Belfast Photo Festival Puts A Focus on Fake News

Northern Ireland’s premier month-long visual arts festival, the Belfast Photo Festival, will take over art galleries and dominate outdoors spaces throughout Belfast from June 6 – 30.

The event presents some of the finest national and international contemporary work in the field. This year, it will feature experiential and engaging exhibitions exploring the role of photography in the era of post-truth, alternative facts and fake news.

Under the theme of “Truth and Lies”, the festival will look at how photography can be used to influence opinion. This is from carefully choreographed photoshoots to image manipulation and misrepresentation.

The festival states: “’The camera never lies’, the age-old saying goes. But increasingly consumers are having to be ever-more diligent in distinguishing fact from fiction. Photography has a crucial role to play in the era where billions of new images are captured daily and content is consumed at a staggering rate.”

Among this year’s highlights is Jump Trump, the interactive exhibition by Dutch photographers Thomas Mailaender and Erik Kessels, which will be on display for the first time in the UK and Ireland. Exhibited at the Golden Thread Gallery, the installation sees the gallery space dominated by a one-metre deep inflated crash mat emblazoned with an image of the 45th President of the United States. Complete with a raised platform for daring visitors to jump onto the mat, it challenges audiences to get up close to the politician’s face and express their feelings toward the influential and often controversial figure.

Jump Trump forms part of a larger exhibition, Do Governments Lie?, at the gallery. Other works include Philippe Chancel’s Kim Happiness, a series of photographs taken in North Korea exploring the management of happiness by the country’s government, and Marc Lee’s video installation which trawls social media in real time and seamlessly weaves tweets, Instagram posts and YouTube uploads by political parties and their election candidates into a dystopian live television show.

Controlled Perspectives at the Cultúrlann McAdam Ó Fiaich presents works by Korean artists Seung Woo Back, Heesung Chung and Yeondoo Jung. They will demonstrate how photography can be used to control perspective using constructed environments.

ICONS, by artists Jojakim Cortis and Adrian Sonderegger, will be displayed on the lawn at Belfast City Hall. It shows images of meticulous three-dimensional models constructed to create astonishingly realistic reconstructions of some of the most recognisable images in history. These include Tank Man, the striking image of the unknown protestor who stood in front of a convoy of Chinese military tanks on Tiananmen Square, Robert Capa’s The Falling Soldier, The Hindenburg Disaster and more.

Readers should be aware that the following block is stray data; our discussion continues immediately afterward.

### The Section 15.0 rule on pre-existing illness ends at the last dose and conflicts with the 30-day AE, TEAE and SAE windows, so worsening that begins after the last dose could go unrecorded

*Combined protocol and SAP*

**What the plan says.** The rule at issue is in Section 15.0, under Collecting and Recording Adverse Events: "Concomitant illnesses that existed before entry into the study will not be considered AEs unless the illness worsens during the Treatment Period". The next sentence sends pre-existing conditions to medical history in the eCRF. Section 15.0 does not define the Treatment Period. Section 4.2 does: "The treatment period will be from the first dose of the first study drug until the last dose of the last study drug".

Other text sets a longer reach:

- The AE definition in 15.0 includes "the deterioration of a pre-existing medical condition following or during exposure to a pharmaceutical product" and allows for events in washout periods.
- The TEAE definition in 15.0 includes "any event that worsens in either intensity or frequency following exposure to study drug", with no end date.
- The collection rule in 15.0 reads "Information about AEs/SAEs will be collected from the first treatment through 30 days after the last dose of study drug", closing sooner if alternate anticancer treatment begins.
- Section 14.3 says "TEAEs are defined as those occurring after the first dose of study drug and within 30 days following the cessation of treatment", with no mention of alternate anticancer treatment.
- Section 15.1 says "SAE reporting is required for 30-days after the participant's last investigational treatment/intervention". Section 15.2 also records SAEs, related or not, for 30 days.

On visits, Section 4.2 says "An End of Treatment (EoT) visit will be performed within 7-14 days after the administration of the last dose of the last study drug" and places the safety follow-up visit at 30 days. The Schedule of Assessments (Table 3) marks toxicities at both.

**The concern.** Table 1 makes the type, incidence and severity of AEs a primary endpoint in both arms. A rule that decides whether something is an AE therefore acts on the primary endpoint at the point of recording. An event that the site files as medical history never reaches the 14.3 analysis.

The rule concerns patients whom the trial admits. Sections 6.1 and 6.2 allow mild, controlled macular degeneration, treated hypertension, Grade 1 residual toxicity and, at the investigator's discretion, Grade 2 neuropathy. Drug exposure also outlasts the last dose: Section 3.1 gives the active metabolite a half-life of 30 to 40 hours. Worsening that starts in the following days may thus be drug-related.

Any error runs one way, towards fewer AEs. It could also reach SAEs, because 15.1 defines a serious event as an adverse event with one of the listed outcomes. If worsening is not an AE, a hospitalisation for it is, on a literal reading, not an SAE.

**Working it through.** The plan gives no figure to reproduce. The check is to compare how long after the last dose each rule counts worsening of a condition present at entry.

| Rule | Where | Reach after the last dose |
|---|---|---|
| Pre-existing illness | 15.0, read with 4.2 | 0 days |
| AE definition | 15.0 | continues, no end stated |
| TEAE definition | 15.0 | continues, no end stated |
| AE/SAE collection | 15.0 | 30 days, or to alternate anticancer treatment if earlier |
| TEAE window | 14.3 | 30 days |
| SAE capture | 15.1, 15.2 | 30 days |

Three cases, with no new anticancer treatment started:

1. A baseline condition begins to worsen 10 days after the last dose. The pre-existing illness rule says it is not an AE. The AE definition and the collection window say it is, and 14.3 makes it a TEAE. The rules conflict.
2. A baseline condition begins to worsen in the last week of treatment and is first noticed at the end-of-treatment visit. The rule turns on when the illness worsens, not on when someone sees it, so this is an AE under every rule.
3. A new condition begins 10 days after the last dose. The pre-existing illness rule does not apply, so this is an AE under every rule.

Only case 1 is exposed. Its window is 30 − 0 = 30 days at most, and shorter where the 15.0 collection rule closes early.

Italian photographer Oliviero Toscani, who rose to international acclaim as the photographer behind fashion brand Benetton’s controversial advertising campaigns that pushed the limits of the industry, will host a talk and Q&A at the Ulster Museum on June 13.

At Belfast Exposed, Margins of Excess by Max Pinckers, who is listed among the ranks of Magnum Photos, presents a body of work. It looks at the role of mass media in communicating idiosyncratic versions of six individuals’ own reality who momentarily were subject to nationwide media attention and scrutiny in the US.

The Arts Council of Northern Ireland-backed festival works to make visual art more accessible, explains Festival Director Michael Weir in a statement:  “We’re introducing it to public spaces and expanding our outdoor presence while making the art-form interactive and engaging.”

“Among the exhibitions that will take over these spaces, as well as those hosted in our partner galleries and venues, are significant bodies of work hand-picked for Belfast Photo Festival by representatives from global institutions such as Tate Modern, the New York-based Aperture Magazine and Magnum Photos; the agency behind some of the most striking and influential photographs of 20th century.”

Suzanne Lyle, Head of Visual Arts, Arts Council of Northern Ireland, added: “The Arts Council of Northern Ireland proudly supports the Belfast Photo Festival which celebrates some of the finest local, national and international photography around.  It’s extensive, impressive programme encourages active engagement with this popular art form whether that’s through attending exhibitions, taking part in workshops or through public displays. I would encourage everyone to get involved.”

As well as its extensive programme showcasing globally renowned names, including multi-national media and broadcasting company VICE, the festival will exhibit works from lesser-known artists through its Open Submission programme which attracted almost 32,000 entries from 83 countries.

Weir said: “Our Open Submission proved hugely successful this year. It demonstrates just how influential and well-recognised Belfast Photo Festival is on the international stage. Artists are eager to exhibit on our shores.”

The winner of the 2019 Belfast Photo Festival Open Submission will be revealed at the opening ceremony on Thursday, June 6.

For more information on this year’s festival, visit Keep up-to-date on social media also via Facebook, Twitter and Instagram.

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